Proper dehooking of fish is critical. This is when the fisherman becomes a surgeon. “Nurse, hand me the forceps, stat!”
Guiding means handling a lot of fish. Demonstrating proper Catch and Release is part of a Guides presentation. Back in the day when I guided on the Bighorn River, the browns were much bigger, stronger, and toothier! Once the fish was in the net, I would use my finger to slide down the line until my fingernail hit the fly. Then I could push and quickly remove the hook. This was fine if the fish didn’t move. Rarely did that happen.
Holding the fish upside down was recommended, keeping the fish in the net, keeping the fish in the water… this all was important but when the fish moved, their teeth would draw blood on me! My right index finger looked like a dog had chewed on it. It constantly was sore, bleeding, and looked bad.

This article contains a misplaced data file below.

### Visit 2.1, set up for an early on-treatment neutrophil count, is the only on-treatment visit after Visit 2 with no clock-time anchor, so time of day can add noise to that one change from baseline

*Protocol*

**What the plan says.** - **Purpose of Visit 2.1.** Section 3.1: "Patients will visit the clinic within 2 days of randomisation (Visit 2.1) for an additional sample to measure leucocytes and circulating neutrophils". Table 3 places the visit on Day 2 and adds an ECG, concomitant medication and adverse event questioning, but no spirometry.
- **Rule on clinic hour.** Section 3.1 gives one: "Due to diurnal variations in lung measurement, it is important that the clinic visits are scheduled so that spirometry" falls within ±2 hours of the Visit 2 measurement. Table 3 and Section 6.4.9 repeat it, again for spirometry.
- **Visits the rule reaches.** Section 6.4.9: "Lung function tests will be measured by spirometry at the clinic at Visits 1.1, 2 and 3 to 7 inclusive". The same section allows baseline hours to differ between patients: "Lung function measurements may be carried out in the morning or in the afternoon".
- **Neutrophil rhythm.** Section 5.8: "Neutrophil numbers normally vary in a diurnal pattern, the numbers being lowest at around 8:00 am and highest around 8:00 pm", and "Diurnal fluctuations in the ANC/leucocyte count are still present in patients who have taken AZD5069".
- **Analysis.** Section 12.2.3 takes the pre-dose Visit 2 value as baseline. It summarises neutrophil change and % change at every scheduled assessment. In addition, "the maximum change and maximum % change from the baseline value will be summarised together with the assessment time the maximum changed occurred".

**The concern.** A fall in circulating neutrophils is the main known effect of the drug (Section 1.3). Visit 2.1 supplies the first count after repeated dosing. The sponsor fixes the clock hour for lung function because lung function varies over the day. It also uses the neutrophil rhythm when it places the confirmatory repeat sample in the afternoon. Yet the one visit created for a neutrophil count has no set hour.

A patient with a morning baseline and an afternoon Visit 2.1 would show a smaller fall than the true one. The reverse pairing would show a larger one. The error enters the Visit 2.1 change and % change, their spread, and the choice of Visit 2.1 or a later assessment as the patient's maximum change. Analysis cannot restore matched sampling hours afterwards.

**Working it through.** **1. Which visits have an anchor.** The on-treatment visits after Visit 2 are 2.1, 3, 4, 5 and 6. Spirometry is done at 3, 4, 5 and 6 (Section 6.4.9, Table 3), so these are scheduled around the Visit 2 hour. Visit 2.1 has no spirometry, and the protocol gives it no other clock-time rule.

The secret was having the right tool for the right job. On one trip to the Urgent Care, A nurse friend provided me with several pairs of Forceps that were 7 inches long and had curved ends. She said that she heard that this would easily grab the hook and keep my fingers out of the jaws of death.
I clamped a pair onto my fishing vest where they have stayed ever since. There should be a law requiring forceps for dehooking fish. Simply use the tips of the forceps to grab the bend of the hook. Twist, push, or pull and the hook will follow. With practice, and a lot of fish, you too will become a great fish “unhooker”!
The other trick to releasing fish is the initial Triage. Look at where the hook is. If the hook on the fly has been “analized”, simply cut the line. Bait fishermen can save many small fish lives by simply cutting the line on their baited rigs that have been completely swallowed.
Hey, it only costs a hook to set the fish free for another day. You will only kill the fish if you shove tools, fat fingers, and dehooking tools down the fish’s throat. A hook will dissolve or be passed in a few days. The fish’s digestive juices will dissolve a bronze hook.
Save a fish’s life!
For more Montana Grant. Hook up at www.montanagrantfishing.com.